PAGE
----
[spoilers ahead from Spider-Man: Homecoming]
In one of the first scenes of Sony’s Spider-Man: Homecoming, we see a flashback to the Battle of Midtown from the first Avengers movie. Adrian Toomes runs a crew engaged in disaster recovery, and is quickly put out of business as the U.S. Department of Damage Control exercises authority over the entire site, and its alien technology.
This, of course, is to set up a future Damage Control television show, which seems to be stuck in development limbo.
It also fills in a major plot hole, via a classic comicbook retcon: What happened to all that alien tech from the battle, and who is in charge?
Myself, I pointed this out back in 2012, noticing that Marvel had missed a golden opportunity to place a Damage Control Easter egg at the end of Marvel’s Avengers:
Marvel missed an excellent opportunity to have a Damage Control cameo, and even launch a television series.
Start each episode with a superhero and supervillain causing destruction (like the deaths in Six Feet Under). The rest of the episode is about Damage Control.
The second season, you introduce the law firm of Goodman, Lieber, Kurtzberg & Holliway.
The third season, you spin off GLK$H into its own series.
Each season would have a continuing dramatic arc. Each episode would have a brief hero/villain cameo at the beginning, allowing Marvel to test new characters, and to give fans something to post on social media.
Now, we don’t know if there will be a Damage Control television series, nor do we know the tone. The original miniseries from Marvel Comics, created by Dwayne McDuffie and Ernie Colón, was more of a situational comedy, featuring a corporation which repairs damage caused by super-powered individuals. In this movie, they are briefly seen, and there’s no comedy depicted. Given the general tone of the Marvel Cinematic Universe (and the disappointment of Powerless), I suspect any future depictions to conform to the not-quite-serious tonality of the other movies. (Spider-Man: Homecoming was less serious, dealing with the usual teen dramas, like, what do you do when your homecoming date’s father is your arch-enemy?)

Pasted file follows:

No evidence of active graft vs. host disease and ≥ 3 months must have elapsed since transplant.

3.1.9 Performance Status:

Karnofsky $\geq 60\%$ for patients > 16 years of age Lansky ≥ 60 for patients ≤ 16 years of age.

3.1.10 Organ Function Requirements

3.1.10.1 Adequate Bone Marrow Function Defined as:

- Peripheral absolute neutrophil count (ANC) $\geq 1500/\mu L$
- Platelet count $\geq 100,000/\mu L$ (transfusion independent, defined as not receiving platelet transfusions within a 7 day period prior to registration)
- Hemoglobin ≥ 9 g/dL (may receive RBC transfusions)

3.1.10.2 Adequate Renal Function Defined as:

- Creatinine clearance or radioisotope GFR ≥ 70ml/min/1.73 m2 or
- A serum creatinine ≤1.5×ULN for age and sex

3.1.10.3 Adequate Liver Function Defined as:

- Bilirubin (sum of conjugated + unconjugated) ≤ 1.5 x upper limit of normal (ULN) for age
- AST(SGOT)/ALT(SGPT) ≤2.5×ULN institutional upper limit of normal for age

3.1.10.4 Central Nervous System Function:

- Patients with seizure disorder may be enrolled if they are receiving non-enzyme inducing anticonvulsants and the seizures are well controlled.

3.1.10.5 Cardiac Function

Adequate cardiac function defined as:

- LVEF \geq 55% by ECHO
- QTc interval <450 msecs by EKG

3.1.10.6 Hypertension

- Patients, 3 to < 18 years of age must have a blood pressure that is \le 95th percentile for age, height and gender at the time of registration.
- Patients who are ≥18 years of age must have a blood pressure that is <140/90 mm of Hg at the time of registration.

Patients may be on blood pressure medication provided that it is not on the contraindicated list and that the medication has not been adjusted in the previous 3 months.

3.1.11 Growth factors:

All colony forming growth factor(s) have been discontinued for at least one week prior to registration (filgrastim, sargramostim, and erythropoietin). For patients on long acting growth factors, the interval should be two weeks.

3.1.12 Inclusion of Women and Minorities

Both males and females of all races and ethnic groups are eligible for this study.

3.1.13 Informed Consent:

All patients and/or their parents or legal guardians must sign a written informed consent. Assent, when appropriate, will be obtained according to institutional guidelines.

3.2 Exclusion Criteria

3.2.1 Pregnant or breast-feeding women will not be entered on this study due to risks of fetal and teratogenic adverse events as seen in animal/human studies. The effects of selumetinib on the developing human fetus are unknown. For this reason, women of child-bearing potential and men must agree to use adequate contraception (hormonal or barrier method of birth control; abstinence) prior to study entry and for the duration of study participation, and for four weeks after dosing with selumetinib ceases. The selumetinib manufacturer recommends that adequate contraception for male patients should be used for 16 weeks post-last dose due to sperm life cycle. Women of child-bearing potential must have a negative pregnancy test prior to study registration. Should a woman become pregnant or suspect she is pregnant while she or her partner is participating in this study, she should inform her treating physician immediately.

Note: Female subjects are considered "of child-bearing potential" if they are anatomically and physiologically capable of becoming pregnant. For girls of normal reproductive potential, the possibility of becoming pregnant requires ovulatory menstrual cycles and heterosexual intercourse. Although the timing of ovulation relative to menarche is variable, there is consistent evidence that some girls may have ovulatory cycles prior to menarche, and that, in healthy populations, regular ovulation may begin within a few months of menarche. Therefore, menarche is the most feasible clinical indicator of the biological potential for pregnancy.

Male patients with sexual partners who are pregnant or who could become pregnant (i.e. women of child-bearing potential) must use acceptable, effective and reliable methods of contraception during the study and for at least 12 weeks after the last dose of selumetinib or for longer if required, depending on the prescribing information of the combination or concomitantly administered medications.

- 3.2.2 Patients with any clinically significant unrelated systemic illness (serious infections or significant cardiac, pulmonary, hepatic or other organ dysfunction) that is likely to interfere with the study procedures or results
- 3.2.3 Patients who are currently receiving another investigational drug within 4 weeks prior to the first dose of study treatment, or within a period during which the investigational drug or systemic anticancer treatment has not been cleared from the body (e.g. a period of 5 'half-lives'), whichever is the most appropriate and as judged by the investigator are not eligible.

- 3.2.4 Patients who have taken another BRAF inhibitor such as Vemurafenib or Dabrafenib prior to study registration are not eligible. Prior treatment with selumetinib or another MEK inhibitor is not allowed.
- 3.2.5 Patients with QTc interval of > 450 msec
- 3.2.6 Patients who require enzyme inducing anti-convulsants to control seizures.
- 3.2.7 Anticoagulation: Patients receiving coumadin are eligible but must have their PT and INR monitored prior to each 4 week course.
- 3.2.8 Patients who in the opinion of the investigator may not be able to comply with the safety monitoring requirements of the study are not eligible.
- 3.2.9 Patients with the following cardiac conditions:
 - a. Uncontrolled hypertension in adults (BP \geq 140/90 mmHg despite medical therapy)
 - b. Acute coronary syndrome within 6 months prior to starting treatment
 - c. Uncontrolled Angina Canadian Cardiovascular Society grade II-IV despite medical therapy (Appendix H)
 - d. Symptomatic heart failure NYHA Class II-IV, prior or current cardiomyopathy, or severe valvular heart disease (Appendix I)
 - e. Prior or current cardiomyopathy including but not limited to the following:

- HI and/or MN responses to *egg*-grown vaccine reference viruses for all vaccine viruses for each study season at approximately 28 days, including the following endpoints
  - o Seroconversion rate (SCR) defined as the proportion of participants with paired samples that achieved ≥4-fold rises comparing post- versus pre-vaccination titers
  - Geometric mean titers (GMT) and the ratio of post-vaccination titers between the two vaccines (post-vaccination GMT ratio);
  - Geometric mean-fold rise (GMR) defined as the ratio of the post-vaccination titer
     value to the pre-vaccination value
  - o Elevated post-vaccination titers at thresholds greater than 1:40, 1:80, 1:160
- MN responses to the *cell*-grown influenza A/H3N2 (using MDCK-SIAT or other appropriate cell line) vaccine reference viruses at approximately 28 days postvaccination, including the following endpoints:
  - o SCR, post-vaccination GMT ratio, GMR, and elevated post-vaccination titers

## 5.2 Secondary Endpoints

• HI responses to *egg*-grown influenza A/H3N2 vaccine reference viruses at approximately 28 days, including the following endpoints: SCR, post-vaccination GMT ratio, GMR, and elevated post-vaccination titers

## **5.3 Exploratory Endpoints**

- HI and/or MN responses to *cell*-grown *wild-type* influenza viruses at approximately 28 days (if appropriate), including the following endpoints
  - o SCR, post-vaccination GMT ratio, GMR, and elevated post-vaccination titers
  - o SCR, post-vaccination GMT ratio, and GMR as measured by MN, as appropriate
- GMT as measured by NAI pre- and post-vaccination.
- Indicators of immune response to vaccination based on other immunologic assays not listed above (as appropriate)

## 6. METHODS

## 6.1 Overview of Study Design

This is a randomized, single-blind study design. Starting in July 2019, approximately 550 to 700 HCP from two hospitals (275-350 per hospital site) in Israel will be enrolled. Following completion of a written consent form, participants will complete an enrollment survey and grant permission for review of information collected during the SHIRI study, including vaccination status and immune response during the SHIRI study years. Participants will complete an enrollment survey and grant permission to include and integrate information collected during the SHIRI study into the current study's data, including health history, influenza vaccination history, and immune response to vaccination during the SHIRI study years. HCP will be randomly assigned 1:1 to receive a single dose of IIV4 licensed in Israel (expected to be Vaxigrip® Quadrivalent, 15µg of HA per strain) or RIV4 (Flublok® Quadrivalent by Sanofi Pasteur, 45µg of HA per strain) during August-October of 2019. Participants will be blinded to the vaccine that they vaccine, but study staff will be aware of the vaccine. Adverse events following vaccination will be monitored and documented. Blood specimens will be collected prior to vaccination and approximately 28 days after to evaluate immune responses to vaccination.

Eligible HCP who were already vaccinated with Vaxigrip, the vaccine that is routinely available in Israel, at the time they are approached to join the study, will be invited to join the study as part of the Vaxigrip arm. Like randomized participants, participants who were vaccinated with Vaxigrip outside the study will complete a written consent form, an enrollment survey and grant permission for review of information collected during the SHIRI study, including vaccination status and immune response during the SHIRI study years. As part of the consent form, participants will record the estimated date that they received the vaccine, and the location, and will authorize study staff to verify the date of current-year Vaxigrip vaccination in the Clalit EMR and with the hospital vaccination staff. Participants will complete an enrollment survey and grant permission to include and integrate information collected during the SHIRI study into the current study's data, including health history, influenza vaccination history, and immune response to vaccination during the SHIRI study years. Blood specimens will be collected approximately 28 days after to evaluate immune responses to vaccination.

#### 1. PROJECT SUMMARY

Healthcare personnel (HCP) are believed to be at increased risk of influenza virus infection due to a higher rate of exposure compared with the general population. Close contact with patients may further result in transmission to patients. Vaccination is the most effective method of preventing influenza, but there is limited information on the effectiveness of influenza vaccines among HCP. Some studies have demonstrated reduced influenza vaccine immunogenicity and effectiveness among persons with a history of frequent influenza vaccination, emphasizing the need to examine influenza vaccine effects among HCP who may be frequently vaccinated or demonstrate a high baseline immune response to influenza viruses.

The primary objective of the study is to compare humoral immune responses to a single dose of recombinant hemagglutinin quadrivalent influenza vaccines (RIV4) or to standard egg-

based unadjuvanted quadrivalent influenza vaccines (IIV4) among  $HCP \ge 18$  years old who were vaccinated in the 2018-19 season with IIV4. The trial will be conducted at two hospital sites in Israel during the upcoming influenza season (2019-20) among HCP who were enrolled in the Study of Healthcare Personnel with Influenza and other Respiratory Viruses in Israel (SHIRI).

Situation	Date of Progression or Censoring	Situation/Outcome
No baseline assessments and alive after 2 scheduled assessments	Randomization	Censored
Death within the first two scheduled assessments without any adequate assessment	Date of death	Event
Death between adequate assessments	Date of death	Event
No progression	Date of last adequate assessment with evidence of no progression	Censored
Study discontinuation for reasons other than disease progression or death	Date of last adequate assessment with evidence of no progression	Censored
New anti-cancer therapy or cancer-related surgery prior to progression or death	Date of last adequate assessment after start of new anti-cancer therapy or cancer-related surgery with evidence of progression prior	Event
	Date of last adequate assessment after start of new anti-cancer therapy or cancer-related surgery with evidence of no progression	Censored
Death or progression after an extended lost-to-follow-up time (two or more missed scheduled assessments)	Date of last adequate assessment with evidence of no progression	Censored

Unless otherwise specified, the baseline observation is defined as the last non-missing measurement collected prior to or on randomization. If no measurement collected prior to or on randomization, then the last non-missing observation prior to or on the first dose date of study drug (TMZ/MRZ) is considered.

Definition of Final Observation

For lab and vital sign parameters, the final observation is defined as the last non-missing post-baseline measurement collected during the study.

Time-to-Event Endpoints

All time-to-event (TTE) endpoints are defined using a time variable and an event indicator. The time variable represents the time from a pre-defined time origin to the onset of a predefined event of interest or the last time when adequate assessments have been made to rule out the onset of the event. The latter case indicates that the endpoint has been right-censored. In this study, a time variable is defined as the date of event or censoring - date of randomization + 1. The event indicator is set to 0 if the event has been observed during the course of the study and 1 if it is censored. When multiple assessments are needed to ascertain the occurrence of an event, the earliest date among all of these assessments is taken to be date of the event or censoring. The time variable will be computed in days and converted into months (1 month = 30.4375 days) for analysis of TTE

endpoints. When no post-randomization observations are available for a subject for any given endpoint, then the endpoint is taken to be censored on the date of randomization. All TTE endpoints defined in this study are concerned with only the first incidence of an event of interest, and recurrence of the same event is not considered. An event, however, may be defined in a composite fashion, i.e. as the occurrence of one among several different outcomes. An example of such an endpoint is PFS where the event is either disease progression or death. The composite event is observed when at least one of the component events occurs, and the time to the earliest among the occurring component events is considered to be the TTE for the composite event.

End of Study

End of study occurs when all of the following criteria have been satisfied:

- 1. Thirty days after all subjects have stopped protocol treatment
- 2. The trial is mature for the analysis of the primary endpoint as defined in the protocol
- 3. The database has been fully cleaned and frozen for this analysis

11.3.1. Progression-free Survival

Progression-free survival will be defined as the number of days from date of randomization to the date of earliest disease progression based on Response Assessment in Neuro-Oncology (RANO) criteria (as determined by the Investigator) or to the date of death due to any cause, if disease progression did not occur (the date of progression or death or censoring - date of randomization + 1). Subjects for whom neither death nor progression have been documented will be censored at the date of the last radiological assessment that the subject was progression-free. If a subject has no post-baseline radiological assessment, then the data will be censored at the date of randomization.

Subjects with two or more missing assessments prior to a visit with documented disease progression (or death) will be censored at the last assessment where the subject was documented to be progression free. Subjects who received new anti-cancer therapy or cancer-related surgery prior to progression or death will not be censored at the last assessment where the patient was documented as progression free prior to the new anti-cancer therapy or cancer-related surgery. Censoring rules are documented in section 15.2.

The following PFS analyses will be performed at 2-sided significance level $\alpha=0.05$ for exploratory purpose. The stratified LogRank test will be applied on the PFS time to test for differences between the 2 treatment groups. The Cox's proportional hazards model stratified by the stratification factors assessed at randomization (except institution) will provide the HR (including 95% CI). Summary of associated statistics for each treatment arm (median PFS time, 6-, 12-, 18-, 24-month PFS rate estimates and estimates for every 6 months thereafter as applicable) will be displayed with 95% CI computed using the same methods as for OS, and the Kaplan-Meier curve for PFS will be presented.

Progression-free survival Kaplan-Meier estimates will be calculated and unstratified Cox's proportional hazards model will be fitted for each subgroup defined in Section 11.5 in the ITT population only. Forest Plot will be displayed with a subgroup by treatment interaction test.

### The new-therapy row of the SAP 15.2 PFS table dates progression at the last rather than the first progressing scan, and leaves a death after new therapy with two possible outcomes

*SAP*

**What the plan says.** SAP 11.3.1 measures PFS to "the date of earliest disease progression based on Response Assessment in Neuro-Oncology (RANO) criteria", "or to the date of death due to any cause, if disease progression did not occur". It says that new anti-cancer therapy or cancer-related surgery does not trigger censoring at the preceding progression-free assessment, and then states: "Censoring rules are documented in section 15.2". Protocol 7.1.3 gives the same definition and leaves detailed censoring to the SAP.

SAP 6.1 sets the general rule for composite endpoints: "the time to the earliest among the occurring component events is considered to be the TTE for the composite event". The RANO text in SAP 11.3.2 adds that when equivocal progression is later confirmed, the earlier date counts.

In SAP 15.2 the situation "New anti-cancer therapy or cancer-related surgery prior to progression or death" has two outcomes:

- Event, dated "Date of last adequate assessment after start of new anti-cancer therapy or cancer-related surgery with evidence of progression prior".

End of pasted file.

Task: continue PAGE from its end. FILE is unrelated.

I’m not claiming omniscience, or even a “Thank You” at the end of the credits. I do wonder why no one in Marvel Studios’ brain trust didn’t raise the same point during filming (or afterwards). I am hopeful for both a Damage Control television series, and a “superhero law” spinoff.
I’m also hopeful that Ant-Man will introduce the Marvel Microverse, perhaps via the sword-and-sorcery genre.
Perhaps Marvel adds the Savage Land to the Black Panther movie?
AND, if anyone at Marvel Studios is reading this, more than anything else?
I want to see Marvel capitalize on the success of Big Hero 6 ($658 Million worldwide box office, 89% RT, Best Animated Feature) by producing more kid-friendly Marvel movies via Walt Disney Animation Studios. (The MCU is PG-13.) While Peter Parker is firmly in the MCU, I’d like to see their other teen characters safely sequestered elsewhere. With the resulting tie-in TV series, they can even be more influential, encouraging fans to read graphic novels, buy the merchandise, maybe even start a franchise to rival Disney Princesses.
Time will tell, I guess. There’s a lot of potential in the MCU, and Marvel is currently developing many new series and movies.
What would you like to see Marvel sneak into future movies? What should they have added to previous movies?
 Marvel calls it the “Battle of New York”, even selling t-shirts. 1) The battle, and most of the damage, occurred near Grand Central Terminal. Nowhere else. 2) Seriously? You’re selling t-shirts “in-universe” for a disaster which cost $160 Billion (twice 9/11) and killed and maimed thousands of people. (One Chitauri ship crashed into Grand Central.) Have you no shame?
 I immediately noticed another plot hole, regarding the sudden epiphany to everyone watching the live network feed of the Battle, that extraterrestrial life exists in the universe.
- Ms. Marvel
- Mile Morales, Spider-Man
- Moon Girl and Devil Dinosaur
- Spider-Girl, Spider-Gwen
- Avengers Academy
- Squirrel Girl
I’ve been writing for The Beat since July of 2010.
I’ve been reading comics since 1974, collecting since 1984, and spreading the graphic novel gospel since 1994.
I’m a bookseller, a librarian, an amateur scholar, a cool uncle, and a comics evangelist.
Ask me anything!